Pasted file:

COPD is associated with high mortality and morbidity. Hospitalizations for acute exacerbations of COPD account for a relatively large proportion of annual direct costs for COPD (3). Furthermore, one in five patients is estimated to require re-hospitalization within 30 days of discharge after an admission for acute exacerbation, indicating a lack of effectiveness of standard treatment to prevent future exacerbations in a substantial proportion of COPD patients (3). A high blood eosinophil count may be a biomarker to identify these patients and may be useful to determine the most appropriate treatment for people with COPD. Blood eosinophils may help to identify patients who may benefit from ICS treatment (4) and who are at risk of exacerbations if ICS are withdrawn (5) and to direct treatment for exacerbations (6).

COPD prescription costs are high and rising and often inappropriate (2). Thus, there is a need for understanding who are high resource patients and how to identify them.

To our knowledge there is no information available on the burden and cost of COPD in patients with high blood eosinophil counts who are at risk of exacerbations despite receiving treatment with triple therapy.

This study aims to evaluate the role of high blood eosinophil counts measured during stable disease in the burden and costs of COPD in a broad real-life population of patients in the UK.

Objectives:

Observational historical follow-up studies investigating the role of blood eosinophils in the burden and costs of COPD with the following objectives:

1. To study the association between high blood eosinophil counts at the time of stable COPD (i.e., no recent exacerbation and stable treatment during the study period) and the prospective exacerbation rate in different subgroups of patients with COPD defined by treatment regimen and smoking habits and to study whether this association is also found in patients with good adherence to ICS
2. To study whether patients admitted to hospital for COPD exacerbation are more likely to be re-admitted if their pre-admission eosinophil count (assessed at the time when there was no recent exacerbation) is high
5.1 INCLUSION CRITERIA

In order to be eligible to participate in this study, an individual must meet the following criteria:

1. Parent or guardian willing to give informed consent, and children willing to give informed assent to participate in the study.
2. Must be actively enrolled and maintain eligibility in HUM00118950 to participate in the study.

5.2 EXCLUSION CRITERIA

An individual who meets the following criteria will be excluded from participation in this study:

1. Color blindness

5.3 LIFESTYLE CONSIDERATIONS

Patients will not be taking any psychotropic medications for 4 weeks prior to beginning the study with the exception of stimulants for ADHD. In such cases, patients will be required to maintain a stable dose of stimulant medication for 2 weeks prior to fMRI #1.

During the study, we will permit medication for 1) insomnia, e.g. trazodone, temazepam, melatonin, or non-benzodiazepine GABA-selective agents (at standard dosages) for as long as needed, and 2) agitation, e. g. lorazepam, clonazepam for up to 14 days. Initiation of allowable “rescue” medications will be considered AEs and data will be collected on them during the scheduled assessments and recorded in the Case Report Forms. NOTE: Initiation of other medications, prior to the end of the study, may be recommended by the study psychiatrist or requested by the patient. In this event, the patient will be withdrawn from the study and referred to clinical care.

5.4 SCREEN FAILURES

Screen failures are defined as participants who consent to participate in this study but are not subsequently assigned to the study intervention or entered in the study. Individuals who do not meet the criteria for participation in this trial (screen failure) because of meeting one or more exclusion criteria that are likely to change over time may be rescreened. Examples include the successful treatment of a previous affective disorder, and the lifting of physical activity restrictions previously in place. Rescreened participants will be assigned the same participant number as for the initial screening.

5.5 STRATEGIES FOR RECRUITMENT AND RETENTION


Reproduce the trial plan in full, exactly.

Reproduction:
COPD is associated with high mortality and morbidity. Hospitalizations for acute exacerbations of COPD account for a relatively large proportion of annual direct costs for COPD (3). Furthermore, one in five patients is estimated to require re-hospitalization within 30 days of discharge after an admission for acute exacerbation, indicating a lack of effectiveness of standard treatment to prevent future exacerbations in a substantial proportion of COPD patients (3). A high blood eosinophil count may be a biomarker to identify these patients and may be useful to determine the most appropriate treatment for people with COPD. Blood eosinophils may help to identify patients who may benefit from ICS treatment (4) and who are at risk of exacerbations if ICS are withdrawn (5) and to direct treatment for exacerbations (6).

COPD prescription costs are high and rising and often inappropriate (2). Thus, there is a need for understanding who are high resource patients and how to identify them.

To our knowledge there is no information available on the burden and cost of COPD in patients with high blood eosinophil counts who are at risk of exacerbations despite receiving treatment with triple therapy.

This study aims to evaluate the role of high blood eosinophil counts measured during stable disease in the burden and costs of COPD in a broad real-life population of patients in the UK.

Objectives:

Observational historical follow-up studies investigating the role of blood eosinophils in the burden and costs of COPD with the following objectives:

1. To study the association between high blood eosinophil counts at the time of stable COPD (i.e., no recent exacerbation and stable treatment during the study period) and the prospective exacerbation rate in different subgroups of patients with COPD defined by treatment regimen and smoking habits and to study whether this association is also found in patients with good adherence to ICS
2. To study whether patients admitted to hospital for COPD exacerbation are more likely to be re-admitted if their pre-admission eosinophil count (assessed at the time when there was no recent exacerbation) is high
5.1 INCLUSION CRITERIA

In order to be eligible to participate in this study, an individual must meet the following criteria:

1. Parent or guardian willing to give informed consent, and children willing to give informed assent to participate in the study.
2. Must be actively enrolled and maintain eligibility in HUM00118950 to participate in the study.

5.2 EXCLUSION CRITERIA

An individual who meets the following criteria will be excluded from participation in this study:

1. Color blindness

5.3 LIFESTYLE CONSIDERATIONS

Patients will not be taking any psychotropic medications for 4 weeks prior to beginning the study with the exception of stimulants for ADHD. In such cases, patients will be required to maintain a stable dose of stimulant medication for 2 weeks prior to fMRI #1.

During the study, we will permit medication for 1) insomnia, e.g. trazodone, temazepam, melatonin, or non-benzodiazepine GABA-selective agents (at standard dosages) for as long as needed, and 2) agitation, e. g. lorazepam, clonazepam for up to 14 days. Initiation of allowable “rescue” medications will be considered AEs and data will be collected on them during the scheduled assessments and recorded in the Case Report Forms. NOTE: Initiation of other medications, prior to the end of the study, may be recommended by the study psychiatrist or requested by the patient. In this event, the patient will be withdrawn from the study and referred to clinical care.

5.4 SCREEN FAILURES

Screen failures are defined as participants who consent to participate in this study but are not subsequently assigned to the study intervention or entered in the study. Individuals who do not meet the criteria for participation in this trial (screen failure) because of meeting one or more exclusion criteria that are likely to change over time may be rescreened. Examples include the successful treatment of a previous affective disorder, and the lifting of physical activity restrictions previously in place. Rescreened participants will be assigned the same participant number as for the initial screening.

5.5 STRATEGIES FOR RECRUITMENT AND RETENTION